2. A little Wood 101 will help explain the difference in your cutting boards. Wood is composed of cells, there are different kinds of cells and their tasks vary, but one important task for some of the cells is to be the highway that food and nourishment for the tree travels. This "highway" is what we see as grain in the wood. Boards then have different surfaces based on the direction the grain runs. Boards can also be cut from the tree differently so there are different grain patterns that show on different surfaces. Most lumber is what is called plain sawn, this yields the most board feet of lumber from the tree. So your low cost cutting boards, are likely made up of 3 or 4 boards that are what is refered to as face grain and for cutting boards it is most common to used what are refered to as closed cell woods (maple & cherry) rather than open cell woods (oak & ash). So your inexpensive boards have very little grain and it's closed cell, so it's not very absorbent, thus less smell. It's also not very stable and that's why they warp. The next step up in cutting boards is refered to edge grain wood. This is more stable and less likely to warp and is typical of what you see in a "butcher block" counter top. Again, there is little open structure in the edge grain and in maple and cherry, you may see an interesting small fleck pattern where the grain intersects the surface. In both of these cases the knife is slicing across or with the grain of the wood and cutting wood fibers and cells. The more expensive cutting boards are made from end grian. These boards are very stable and because of their method of manufacture tend not to warp or at least not significantly. However in this case the end grain is the end of the cellular structure that was previously the highway transporting sap and the things the tree needed to stay alive and grow. Now, again, you want your cutting board to be made from a closed cell wood, but it was still a functioning tree at one point in time. So there is a pathway for liquid to enter and escape from the surface of your cutting board. Aside from the stability of an end grain cutting board, now your knife isn't cutting the wood fibers, but it is slipping down between the cells, like parting the bristles in a dart board. When the knife is removed the cells have a tendency to push back together, thus not showing the many knife cuts your board undergoes over its life. The down side is that since this surface is like the cross section horrizontally through the tree, the cells can absorb more of whatever is put on the surface. This is the reason it's so important to keep an end grain cutting board very well oiled, to prevent odors and stains. The good news is that it is very receptive to the oil and once the mineral oil or oil/beeswax (my favorite) is liberally applied and is allowed to saok into the wood, there isn't a place for the other stuff, like onion juice, etc. that you don't want in your board. Oil it liberally and often and wipe off the excess after it's had plenty of time to penetrate and your board should become odor free. Your face or edge grain boards didn't absorb the liquid odors as much because of the grain pattern, but they also don't absorb the mineral oil as much either.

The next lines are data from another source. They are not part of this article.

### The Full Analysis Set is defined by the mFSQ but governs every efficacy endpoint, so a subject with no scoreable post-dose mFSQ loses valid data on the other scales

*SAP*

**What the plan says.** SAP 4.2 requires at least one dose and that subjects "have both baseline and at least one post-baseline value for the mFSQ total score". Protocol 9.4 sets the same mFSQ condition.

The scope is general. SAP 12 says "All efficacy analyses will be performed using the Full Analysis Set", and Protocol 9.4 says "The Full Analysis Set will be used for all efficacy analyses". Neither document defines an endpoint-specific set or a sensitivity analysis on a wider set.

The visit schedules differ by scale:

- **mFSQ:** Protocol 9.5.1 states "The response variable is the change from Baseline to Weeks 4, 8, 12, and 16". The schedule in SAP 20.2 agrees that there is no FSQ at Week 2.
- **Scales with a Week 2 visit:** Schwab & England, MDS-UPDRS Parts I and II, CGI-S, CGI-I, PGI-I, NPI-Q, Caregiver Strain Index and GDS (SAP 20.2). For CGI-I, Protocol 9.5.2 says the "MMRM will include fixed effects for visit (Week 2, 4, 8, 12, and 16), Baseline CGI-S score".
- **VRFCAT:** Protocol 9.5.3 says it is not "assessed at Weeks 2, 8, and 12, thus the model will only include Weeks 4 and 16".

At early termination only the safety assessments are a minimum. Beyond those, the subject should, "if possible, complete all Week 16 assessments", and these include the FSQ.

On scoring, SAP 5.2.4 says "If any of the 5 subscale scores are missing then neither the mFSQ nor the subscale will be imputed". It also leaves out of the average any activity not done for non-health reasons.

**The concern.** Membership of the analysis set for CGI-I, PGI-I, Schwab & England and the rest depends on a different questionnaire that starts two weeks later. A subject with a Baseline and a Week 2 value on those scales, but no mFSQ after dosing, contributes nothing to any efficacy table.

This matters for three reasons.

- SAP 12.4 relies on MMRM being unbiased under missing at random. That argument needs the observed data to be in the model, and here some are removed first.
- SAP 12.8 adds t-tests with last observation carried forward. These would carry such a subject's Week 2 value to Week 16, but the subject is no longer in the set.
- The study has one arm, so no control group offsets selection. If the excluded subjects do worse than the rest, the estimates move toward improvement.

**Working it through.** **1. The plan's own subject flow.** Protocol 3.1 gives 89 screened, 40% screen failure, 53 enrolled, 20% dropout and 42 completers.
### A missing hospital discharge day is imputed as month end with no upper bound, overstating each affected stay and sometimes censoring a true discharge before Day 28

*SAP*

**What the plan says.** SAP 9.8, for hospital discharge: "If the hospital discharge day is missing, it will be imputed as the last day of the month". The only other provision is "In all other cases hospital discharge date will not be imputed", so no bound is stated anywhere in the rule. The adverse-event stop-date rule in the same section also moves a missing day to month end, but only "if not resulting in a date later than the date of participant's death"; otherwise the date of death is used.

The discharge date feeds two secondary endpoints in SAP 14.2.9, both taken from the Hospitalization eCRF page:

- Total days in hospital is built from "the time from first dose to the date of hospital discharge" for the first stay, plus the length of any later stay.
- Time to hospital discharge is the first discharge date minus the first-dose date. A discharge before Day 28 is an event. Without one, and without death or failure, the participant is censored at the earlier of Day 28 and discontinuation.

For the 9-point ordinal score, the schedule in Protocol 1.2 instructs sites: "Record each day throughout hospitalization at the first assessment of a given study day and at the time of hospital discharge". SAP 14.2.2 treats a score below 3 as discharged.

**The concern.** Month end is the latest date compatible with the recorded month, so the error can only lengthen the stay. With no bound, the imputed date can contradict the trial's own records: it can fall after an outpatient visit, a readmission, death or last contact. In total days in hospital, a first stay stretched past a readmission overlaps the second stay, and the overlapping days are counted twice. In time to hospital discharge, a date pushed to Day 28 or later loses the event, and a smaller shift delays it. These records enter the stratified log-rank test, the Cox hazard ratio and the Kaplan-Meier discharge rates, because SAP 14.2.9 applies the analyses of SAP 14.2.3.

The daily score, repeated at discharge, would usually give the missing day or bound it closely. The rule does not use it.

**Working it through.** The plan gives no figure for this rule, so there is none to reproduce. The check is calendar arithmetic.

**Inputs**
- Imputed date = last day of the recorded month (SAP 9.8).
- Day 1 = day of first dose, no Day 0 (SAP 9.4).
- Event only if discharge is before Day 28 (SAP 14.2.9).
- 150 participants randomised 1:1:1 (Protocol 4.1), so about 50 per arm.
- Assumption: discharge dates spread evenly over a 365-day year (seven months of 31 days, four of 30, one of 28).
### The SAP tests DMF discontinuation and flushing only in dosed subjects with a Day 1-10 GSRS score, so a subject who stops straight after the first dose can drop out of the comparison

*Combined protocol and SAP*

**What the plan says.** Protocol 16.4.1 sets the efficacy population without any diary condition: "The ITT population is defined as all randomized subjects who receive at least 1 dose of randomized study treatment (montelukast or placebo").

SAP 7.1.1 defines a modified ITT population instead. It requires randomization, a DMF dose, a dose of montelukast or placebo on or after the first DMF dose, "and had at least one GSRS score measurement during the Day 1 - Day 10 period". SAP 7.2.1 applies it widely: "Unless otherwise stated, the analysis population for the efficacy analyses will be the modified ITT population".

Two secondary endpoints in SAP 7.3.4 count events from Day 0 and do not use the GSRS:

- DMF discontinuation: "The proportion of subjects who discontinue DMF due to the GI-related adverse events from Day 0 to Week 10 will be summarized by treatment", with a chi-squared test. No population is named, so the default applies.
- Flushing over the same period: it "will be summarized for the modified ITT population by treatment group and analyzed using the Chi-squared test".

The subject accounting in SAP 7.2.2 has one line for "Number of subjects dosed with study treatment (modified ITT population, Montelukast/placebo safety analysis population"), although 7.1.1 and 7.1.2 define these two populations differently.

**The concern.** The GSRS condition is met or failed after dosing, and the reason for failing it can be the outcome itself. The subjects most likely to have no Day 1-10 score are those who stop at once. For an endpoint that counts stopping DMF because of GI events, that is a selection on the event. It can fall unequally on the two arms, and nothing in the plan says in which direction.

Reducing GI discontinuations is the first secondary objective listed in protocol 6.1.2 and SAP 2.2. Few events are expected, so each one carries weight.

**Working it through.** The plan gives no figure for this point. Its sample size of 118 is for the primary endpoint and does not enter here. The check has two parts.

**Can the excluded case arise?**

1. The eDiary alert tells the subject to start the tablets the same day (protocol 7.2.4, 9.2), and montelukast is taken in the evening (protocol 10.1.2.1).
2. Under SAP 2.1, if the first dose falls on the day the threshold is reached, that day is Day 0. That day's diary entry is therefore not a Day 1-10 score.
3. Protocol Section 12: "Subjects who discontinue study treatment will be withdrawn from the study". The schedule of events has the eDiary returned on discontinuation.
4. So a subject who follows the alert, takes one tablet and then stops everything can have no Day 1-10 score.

4 Replies